A dog named Tammy prompted an eye-opening experience about language for Northern Arizona University graduate Hannah Gish. She was in Spain on a study abroad trip, met her host family for the first time and learned to give the family dog commands—in Spanish.
Now, Gish is preparing to return to Spain as a Fulbright Scholar to teach English to elementary school-aged children in the Canary Islands. The scholarship will fund her ambitions to expand her knowledge in bilingual teaching programs and her passion for community service.
“Before Tammy, I had never thought about how dogs speak different languages like people can, but I quickly picked up commands and words to talk to Tammy,” Gish wrote in her application for the scholarship. “I was able to see a real-life example of how language works. People, and dogs like Tammy, know and understand many things but express them in different languages.”
While working in elementary school bilingual programs, she has seen this same principle of language understanding in the classroom. Students learn and understand the content, but express ideas in multiple languages. A student in NAU’s Honors College, she graduated with a major in elementary education, a minor in Spanish and an endorsement in teaching English as a second language.
“I feel that my English-Spanish language certification has prepared me for this exciting opportunity to teach English abroad, and the Fulbright Scholarship means that I can share my knowledge and experiences from the United States, but also gain more knowledge and experience abroad,” Gish said. “I am excited to improve my Spanish and work toward being fully bilingual so that when I return to Arizona, I can be an amazing bilingual educator.”
The Fulbright Scholarship was established to foster international partnerships between the United States and other countries. In 1946, President Harry S. Truman signed a bill from Congress authored by Sen. J. William Fulbright, a representative from Arkansas, that put the program in motion. Citizens and governments work together to create student exchanges that benefit the needs of all participants.
The application process for Gish started last year in May when she reached out to the Honors College senior academic success coordinator Andrea Graves. Through several Zoom meetings, the two of them determined the Fulbright Scholarship was the most ideal program for Gish’s goals. Gish spent months writing essays and compiling all the application materials to submit everything in the fall of 2020. Finally, this April, she accepted the grant.
Gish leaves for Spain in September and said her first trip to the country as a student is the reason she wants to return as an educator. On her first trip, she stayed in Salamanca and took three Spanish courses—grammar, cinema and literature—at the Universidad de Salamanca.
“I loved living and learning in Spain, and staying with a homestay family. It was such a huge growing and learning experience for myself,” she said. “I am elated to be going back to Spain to explore the beautiful, tropical Canary Islands.”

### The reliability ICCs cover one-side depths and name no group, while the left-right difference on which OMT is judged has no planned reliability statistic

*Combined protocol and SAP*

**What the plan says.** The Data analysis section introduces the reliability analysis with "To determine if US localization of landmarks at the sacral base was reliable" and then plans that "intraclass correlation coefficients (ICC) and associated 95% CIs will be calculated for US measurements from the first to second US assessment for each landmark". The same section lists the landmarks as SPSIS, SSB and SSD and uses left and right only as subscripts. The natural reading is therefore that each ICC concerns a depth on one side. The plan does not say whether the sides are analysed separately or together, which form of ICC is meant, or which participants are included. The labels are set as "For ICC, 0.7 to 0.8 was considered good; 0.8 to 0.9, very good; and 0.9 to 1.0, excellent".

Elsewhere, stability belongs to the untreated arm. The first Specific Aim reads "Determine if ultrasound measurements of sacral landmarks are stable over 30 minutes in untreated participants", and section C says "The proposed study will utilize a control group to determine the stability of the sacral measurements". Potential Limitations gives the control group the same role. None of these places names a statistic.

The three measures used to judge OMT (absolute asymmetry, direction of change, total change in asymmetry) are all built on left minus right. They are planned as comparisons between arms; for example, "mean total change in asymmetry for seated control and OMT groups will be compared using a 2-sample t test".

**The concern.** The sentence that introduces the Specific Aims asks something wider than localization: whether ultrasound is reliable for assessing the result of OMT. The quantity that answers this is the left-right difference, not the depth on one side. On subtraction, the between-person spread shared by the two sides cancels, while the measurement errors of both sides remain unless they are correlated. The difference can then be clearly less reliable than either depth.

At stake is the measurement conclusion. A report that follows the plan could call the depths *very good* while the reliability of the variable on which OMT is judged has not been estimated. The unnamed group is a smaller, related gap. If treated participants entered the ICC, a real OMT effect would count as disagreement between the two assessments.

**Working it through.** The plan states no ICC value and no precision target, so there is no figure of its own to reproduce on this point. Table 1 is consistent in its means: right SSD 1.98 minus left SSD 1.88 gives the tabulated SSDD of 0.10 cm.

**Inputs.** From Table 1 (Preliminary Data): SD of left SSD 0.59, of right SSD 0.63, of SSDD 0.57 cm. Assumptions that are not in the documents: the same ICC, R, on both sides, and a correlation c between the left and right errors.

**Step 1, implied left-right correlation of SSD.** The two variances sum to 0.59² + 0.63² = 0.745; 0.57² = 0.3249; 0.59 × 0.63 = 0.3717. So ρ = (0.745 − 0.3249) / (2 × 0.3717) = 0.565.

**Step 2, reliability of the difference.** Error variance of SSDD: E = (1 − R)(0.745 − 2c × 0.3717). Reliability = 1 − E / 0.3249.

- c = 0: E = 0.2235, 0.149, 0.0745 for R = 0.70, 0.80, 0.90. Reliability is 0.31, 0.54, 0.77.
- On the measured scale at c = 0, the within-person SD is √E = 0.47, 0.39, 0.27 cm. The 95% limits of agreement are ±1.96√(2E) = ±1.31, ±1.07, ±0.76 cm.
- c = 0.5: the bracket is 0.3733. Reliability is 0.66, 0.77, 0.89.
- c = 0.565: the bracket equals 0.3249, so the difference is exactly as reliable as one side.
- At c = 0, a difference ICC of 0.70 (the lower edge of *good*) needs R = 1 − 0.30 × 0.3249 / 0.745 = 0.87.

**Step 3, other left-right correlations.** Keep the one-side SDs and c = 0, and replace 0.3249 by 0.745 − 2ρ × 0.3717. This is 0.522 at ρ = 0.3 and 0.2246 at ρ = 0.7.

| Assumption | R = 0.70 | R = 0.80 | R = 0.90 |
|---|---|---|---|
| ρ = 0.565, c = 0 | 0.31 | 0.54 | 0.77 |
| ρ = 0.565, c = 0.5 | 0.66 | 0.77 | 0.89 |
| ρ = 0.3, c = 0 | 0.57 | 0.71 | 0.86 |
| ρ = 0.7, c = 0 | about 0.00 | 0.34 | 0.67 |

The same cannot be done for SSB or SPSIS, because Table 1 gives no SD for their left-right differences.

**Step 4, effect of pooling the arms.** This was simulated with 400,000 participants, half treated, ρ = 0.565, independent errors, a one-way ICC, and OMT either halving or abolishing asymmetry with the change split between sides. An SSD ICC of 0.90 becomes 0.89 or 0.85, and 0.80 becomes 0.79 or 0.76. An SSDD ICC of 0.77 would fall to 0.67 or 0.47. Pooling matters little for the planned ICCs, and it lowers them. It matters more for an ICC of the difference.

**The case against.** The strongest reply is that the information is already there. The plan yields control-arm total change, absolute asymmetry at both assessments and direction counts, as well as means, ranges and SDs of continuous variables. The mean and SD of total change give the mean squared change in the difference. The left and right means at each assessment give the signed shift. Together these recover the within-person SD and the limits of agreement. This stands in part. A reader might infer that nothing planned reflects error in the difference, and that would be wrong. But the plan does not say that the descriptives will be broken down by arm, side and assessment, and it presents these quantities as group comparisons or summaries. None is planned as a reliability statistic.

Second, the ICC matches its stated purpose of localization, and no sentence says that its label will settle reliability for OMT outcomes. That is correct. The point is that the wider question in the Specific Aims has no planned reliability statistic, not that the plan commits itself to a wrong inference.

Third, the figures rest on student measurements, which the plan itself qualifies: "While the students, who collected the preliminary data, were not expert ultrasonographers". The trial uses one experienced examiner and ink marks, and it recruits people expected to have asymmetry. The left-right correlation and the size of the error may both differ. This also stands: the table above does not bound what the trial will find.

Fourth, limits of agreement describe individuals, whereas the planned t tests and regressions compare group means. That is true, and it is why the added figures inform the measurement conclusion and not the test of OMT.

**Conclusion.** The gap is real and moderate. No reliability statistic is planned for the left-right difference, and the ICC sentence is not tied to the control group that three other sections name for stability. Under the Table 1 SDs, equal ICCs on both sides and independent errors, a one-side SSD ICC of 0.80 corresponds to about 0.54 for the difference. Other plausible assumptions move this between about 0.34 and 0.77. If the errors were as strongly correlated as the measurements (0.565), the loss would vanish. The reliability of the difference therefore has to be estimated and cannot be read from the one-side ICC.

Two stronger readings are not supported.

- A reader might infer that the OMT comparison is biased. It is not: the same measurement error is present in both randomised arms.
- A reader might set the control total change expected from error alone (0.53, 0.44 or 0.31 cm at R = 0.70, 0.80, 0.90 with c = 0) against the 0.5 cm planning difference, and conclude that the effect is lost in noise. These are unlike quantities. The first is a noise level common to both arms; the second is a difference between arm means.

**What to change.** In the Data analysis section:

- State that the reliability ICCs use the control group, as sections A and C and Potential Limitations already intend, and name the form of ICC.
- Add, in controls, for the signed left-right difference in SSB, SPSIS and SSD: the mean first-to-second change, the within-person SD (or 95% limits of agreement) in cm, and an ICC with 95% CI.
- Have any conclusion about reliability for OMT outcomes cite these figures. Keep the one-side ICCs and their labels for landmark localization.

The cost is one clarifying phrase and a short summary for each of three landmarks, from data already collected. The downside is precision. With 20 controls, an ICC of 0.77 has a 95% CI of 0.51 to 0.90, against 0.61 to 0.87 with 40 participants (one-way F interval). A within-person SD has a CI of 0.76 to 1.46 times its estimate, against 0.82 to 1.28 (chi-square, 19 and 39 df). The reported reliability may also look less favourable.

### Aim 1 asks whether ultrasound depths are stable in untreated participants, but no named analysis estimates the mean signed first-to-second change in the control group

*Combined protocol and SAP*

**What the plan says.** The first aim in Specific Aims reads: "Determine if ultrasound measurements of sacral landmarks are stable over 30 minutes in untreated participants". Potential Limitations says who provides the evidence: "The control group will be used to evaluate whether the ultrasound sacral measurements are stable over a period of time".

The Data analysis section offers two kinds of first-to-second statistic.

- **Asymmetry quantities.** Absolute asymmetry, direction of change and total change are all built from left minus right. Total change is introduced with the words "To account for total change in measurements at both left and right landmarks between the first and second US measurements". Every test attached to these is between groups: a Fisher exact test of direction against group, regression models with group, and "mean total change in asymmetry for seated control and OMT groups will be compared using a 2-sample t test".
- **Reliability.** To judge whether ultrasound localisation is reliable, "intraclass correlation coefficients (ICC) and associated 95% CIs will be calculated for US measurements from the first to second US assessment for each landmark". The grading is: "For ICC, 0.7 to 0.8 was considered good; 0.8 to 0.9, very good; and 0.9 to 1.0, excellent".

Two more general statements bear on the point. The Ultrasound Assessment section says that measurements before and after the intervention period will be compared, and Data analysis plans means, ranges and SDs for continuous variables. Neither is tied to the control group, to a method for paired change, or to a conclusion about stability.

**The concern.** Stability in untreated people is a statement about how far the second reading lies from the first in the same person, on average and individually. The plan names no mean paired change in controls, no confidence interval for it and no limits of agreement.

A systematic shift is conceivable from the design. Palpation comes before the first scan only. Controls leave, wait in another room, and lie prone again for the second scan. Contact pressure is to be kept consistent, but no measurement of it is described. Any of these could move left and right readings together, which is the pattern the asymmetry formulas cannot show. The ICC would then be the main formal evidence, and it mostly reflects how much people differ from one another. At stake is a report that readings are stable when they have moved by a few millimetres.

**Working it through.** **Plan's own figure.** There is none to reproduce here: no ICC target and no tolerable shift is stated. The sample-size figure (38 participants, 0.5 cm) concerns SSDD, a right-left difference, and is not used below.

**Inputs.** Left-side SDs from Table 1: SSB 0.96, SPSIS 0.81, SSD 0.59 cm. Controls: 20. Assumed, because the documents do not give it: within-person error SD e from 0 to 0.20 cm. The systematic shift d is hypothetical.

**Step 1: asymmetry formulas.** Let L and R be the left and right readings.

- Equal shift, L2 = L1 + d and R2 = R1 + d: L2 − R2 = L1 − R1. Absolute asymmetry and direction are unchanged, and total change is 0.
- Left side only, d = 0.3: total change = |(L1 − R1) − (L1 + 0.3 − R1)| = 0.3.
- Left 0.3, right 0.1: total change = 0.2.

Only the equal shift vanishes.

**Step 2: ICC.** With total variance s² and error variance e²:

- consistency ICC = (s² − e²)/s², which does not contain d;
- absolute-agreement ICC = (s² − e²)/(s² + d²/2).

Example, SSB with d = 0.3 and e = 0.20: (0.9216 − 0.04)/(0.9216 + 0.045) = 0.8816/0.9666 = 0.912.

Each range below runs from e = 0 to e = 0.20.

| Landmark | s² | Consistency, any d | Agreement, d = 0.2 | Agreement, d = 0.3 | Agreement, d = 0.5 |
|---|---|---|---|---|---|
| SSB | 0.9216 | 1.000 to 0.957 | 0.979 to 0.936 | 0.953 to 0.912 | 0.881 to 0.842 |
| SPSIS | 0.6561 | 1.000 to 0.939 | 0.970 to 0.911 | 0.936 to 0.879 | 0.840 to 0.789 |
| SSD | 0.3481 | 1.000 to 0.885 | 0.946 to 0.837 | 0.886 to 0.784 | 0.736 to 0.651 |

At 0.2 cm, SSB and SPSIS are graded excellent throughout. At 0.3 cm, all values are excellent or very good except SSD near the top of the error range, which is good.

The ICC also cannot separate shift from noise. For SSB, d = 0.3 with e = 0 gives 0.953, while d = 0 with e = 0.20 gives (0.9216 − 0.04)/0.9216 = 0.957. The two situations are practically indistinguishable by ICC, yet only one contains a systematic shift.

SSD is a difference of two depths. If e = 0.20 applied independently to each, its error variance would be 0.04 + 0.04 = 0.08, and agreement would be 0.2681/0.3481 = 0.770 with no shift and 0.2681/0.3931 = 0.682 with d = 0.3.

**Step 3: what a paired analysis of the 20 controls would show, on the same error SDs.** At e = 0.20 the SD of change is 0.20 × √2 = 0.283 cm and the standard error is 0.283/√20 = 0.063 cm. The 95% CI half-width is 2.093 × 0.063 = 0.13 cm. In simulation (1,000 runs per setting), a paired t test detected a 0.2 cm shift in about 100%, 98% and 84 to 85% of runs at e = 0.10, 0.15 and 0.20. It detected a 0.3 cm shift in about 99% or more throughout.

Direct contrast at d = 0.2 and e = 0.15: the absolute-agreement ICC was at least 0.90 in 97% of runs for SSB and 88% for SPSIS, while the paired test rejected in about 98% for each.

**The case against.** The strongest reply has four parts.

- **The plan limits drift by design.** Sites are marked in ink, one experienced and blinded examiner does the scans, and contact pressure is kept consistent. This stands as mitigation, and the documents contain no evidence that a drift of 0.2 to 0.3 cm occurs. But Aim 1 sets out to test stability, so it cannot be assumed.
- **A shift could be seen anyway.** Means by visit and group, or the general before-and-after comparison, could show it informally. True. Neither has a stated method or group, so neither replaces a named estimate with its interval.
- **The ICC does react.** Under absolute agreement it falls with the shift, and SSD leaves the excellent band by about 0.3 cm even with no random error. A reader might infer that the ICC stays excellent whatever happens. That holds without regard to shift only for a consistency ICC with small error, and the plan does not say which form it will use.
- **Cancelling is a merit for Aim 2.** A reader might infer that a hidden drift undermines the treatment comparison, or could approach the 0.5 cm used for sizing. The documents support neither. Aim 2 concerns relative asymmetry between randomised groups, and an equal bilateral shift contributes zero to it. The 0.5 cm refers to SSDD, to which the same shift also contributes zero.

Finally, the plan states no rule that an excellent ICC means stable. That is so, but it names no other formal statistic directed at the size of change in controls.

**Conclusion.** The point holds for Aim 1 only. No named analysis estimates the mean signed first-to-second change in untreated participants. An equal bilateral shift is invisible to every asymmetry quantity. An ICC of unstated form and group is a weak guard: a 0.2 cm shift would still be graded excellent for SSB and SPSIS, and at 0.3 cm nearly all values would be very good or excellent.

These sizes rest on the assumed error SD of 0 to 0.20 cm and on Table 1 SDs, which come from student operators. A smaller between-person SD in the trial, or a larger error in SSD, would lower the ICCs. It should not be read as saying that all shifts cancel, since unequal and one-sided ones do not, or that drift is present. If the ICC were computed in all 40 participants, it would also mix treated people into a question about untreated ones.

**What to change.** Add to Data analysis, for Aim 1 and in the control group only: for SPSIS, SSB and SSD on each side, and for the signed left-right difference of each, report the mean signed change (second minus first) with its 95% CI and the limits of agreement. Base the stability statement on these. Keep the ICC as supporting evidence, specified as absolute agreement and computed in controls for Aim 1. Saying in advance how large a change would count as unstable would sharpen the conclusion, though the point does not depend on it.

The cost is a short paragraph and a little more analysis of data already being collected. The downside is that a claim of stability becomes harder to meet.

Her teaching focus will be on the Spanish primary education system and incorporate teaching strategies she has learned from NAU’s Spanish-English bilingual program along with experiences from teaching on the Navajo Nation. Her teaching method is based on promoting a “growth mindset” in children instead of a “fixed mindset.” She describes this as promoting perseverance and determination in students over frustration and complacency when situations or learning material might be tough.
Her teaching style can be broken into three steps. First, she makes sure students feel comfortable in the classroom to encourage participation in activities. Second, she is careful to deliver clear diction and pronunciation, utilizing small group conversation and discussion to give each student focused attention. Lastly, she is supportive and patient with students and emphasizes the importance of taking time to understand the challenges associated with bilingual language learning.
In addition to teaching, community service and engagement is a priority during her time in the Canary Islands. While in Salamanca, she was actively involved in the community and participated in many of her host family’s activities. In Arizona, she volunteered for the nonprofit organizations Arizona Humane Society and Big Brothers Big Sisters. She hopes to join or help coordinate similar organizations overseas that will mentor and guide the local students.
After teaching in Spain, her goals are to earn a master’s degree in bilingual and multicultural education from NAU and return to Arizona classrooms. She wants to focus on a dual-language program that supports a high-needs population with many English language learners and promote the method of small group interactions in the classroom.
“I am excited for this opportunity to grow and challenge myself as a person and an educator,” Gish said. “I am proud to be a Fulbright recipient and represent and honor myself, NAU and the United States abroad.”
Jacklyn Walling | NAU Communications